Solidago / goldenrod
Common Name: Goldenrod
Solidago (goldenrod) provides an important late summer floral resource - both pollen and nectar - for many species of native bees. When goldenrods are planted in combination with asters, they enhance the beauty of a late season garden and offer a rich food source for a variety of pollinating insects. New bumble bee queens emerging in late summer forage on goldenrods to build up their reserves before hibernating for the winter. In addition to native bees, butterflies and beetles are common visitors.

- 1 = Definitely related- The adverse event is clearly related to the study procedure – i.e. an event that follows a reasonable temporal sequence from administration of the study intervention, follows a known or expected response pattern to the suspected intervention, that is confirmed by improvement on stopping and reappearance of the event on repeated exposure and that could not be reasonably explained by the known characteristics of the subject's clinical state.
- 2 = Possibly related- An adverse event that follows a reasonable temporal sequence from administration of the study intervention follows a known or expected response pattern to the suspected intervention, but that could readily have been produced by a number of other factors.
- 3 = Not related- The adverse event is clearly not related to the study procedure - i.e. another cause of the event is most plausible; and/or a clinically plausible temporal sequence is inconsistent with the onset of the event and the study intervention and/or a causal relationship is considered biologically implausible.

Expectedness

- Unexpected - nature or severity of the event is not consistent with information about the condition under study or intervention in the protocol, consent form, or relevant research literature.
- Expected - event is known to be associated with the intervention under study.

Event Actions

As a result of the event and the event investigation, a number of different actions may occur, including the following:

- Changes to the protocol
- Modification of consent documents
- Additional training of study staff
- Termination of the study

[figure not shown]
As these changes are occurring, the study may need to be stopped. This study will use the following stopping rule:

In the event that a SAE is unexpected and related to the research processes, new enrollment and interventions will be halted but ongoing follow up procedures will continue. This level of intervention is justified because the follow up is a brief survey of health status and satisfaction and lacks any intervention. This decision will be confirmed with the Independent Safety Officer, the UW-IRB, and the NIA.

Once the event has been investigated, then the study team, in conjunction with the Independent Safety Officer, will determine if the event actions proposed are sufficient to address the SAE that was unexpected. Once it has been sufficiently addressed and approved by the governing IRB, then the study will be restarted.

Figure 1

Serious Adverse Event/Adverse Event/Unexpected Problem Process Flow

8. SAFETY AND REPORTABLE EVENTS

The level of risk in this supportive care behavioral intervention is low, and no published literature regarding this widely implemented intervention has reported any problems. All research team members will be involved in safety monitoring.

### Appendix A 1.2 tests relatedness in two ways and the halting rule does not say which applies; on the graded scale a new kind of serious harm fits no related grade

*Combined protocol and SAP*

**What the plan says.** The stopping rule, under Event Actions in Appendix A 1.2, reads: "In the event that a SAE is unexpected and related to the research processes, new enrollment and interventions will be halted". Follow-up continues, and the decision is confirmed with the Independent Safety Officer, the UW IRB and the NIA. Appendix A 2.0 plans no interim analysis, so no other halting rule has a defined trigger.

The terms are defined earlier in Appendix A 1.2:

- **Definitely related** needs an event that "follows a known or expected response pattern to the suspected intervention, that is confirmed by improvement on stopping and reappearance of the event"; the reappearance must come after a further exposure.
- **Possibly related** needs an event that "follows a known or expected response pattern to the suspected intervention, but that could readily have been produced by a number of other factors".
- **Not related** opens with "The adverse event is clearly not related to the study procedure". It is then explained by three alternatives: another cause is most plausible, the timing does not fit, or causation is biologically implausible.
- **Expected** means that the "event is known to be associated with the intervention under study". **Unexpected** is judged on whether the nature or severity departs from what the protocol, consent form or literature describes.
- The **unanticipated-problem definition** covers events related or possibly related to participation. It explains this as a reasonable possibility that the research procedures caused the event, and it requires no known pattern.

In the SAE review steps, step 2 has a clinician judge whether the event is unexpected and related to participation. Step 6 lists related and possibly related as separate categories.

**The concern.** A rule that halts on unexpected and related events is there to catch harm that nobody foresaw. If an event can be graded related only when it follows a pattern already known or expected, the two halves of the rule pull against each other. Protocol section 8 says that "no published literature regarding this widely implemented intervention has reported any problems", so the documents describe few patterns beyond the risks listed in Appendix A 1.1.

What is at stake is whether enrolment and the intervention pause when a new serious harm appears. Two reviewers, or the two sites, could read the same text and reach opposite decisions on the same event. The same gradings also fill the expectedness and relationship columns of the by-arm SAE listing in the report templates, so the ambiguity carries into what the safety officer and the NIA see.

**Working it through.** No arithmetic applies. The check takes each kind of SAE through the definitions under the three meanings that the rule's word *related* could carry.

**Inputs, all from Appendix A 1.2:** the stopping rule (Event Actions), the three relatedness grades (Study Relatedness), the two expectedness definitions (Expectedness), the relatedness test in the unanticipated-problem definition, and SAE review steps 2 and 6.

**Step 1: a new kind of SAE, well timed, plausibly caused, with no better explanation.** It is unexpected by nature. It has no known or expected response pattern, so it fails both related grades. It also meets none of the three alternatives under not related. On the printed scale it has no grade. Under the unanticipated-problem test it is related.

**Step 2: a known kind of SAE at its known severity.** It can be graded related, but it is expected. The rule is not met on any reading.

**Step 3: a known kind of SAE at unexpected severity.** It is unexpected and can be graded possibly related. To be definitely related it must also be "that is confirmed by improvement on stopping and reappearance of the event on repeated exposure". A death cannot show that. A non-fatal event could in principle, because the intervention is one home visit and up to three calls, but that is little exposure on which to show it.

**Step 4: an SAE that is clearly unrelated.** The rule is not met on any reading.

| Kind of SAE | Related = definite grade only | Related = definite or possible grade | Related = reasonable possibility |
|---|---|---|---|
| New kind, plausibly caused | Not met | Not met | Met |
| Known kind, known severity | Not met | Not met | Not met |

Nationwide, the United States and Canada
Routinely available and easily grown in most parts of North America
Late summer to fall
Moist to dry, depending on species
Solidago odora (anisscented goldenrod) is native to the eastern and southeastern regions of the United States, and is often included in the restoration of pollinator habitat on eastern farms. It grows naturally in savannahs and pinelands and prefers moist soils.
Soldigo speciosa (showy goldenrod) is widely distributed throughout the eastern and central regions of the United States and Canada. It is commercially available and one of the showiest of the goldenrods and it can become robust in moist soils.
Solidago californica (California goldenrod) is native to California and Oregon, is commercially available, and routinely grown in garden settings.